[Community Feedback] Inside the Walled Garden: Deconstructing Facebook’s Free Basics Program

This paper has been submitted to CCR. This is a draft version of the paper that has not been peer-reviewed. Comments on the paper or the supplementary material are encouraged through the comment facility at the bottom of this page.
R. Sen, S. Ahmad, A. Phokeer, Z. Farooq, I. Qazi, D. Choffnes, K. Gummadi
Abstract

Free Basics is a Facebook initiative to provide zero-rated web services in developing countries. The program has grown rapidly to 60+ countries in the past two years. But it has also seen strong opposition from Internet activists and has been banned in some countries like India. Facebook highlights the societal benefits of providing low-income populations with free Internet access, while detractors point to concerns about privacy and network neutrality. In this paper, we provide the first independent analysis of such claims regarding the Free Basics service, using both the perspective of a Free Basics service provider and of web clients visiting the service via cellular phones providing access to Free Basics in Pakistan and South Africa. Specifically, with control of both endpoints, we not only provide a more detailed view of how the Free Basics service is architected, but also can isolate the likely causes of network performance impairments. Our analysis reveals that Free Basics services experience 4 to 12 times worse network performance than their paid counterparts. We isolate the root causes using factors such as network path inflation and throttling policies by Facebook and telecom service providers. The Free Basics service and its restrictions are designed with assumptions about users’ device capabilities (e.g., lack of JavaScript support). To evaluate such assumptions, we infer the types of mobile devices that generated 47K unique visitors to our Free Basics services between Sep 2016 and Jan 2017. We find that there are large numbers of requests from constrained WAP browsers, but also large fractions of high-capability mobile phones that send Free Basics requests. We discuss the implications of our observations, with the hope to aid more informed debates on such telecom policies.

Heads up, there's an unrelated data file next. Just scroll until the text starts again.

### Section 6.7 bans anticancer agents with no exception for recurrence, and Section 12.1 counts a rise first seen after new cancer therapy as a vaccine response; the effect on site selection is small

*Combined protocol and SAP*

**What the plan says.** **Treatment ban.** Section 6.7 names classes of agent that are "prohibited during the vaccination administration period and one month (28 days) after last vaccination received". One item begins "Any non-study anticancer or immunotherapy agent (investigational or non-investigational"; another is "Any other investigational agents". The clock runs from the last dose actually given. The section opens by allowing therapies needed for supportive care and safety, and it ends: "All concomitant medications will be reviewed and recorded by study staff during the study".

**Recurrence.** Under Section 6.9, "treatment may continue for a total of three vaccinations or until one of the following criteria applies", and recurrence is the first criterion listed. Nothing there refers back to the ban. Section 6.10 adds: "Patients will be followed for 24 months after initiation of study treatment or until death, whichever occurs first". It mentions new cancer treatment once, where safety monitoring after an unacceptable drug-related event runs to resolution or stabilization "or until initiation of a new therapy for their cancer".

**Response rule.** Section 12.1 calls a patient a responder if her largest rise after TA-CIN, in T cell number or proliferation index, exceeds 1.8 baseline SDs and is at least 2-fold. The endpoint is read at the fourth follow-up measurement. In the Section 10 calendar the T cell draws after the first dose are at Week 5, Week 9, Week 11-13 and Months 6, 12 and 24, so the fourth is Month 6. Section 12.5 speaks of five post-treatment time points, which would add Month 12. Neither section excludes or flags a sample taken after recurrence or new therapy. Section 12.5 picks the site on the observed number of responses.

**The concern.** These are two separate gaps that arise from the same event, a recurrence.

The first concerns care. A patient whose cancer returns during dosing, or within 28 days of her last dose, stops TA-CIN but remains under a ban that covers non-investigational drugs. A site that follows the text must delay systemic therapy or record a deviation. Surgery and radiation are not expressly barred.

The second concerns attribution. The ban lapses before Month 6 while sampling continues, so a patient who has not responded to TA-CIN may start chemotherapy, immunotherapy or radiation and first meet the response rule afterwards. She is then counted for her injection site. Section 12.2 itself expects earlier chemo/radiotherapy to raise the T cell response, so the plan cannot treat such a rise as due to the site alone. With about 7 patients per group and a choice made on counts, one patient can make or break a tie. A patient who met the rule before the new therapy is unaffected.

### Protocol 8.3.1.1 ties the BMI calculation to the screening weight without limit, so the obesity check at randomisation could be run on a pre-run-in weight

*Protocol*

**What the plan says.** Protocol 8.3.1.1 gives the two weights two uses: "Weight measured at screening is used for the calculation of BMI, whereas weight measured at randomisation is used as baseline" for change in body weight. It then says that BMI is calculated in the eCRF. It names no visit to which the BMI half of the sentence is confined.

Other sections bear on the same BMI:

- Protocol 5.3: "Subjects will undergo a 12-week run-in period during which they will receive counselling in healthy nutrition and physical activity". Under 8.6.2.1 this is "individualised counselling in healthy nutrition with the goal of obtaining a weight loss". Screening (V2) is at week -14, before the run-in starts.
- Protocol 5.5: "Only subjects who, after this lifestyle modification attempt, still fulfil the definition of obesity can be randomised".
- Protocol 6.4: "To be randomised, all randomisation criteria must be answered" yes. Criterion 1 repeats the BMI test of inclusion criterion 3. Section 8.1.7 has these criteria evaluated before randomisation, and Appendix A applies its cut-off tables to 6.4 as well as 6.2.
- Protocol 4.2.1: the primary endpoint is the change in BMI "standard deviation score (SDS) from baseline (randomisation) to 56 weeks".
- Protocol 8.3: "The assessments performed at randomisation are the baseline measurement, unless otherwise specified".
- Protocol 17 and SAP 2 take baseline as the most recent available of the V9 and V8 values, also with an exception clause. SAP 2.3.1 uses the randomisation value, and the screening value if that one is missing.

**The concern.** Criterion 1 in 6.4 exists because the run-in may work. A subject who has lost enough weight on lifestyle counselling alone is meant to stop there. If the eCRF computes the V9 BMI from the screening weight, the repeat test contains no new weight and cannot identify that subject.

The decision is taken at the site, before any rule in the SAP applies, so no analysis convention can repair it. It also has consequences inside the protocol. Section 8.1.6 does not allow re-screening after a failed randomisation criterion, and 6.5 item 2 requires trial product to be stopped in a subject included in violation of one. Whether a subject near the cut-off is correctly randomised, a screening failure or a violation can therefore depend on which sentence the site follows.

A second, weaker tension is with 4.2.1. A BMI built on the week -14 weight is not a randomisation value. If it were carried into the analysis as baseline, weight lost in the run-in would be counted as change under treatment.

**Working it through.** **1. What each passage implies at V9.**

Draft article

Supplementary material

Leave a Reply